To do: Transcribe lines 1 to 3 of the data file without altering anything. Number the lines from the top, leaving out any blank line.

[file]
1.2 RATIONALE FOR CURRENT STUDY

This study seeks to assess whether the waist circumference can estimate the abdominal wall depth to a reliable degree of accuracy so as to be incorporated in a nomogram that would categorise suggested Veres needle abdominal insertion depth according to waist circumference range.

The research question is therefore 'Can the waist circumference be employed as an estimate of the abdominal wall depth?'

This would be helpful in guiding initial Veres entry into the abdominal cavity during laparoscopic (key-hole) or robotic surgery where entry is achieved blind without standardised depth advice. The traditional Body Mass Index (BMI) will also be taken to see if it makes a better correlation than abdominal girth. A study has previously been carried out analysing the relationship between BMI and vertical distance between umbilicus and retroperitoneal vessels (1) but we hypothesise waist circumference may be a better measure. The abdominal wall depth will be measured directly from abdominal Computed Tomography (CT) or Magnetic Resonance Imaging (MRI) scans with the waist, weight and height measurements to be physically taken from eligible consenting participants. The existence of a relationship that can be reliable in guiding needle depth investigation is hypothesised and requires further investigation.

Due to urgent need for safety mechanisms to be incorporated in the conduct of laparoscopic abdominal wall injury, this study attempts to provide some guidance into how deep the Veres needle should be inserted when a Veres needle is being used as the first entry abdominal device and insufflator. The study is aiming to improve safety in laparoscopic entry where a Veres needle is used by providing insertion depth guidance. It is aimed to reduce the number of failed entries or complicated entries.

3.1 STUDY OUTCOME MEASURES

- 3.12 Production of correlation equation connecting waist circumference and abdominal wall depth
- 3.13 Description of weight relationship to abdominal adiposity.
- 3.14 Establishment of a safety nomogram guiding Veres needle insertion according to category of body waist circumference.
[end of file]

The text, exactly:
1.2 RATIONALE FOR CURRENT STUDY

This study seeks to assess whether the waist circumference can estimate the abdominal wall depth to a reliable degree of accuracy so as to be incorporated in a nomogram that would categorise suggested Veres needle abdominal insertion depth according to waist circumference range.

The research question is therefore 'Can the waist circumference be employed as an estimate of the abdominal wall depth?'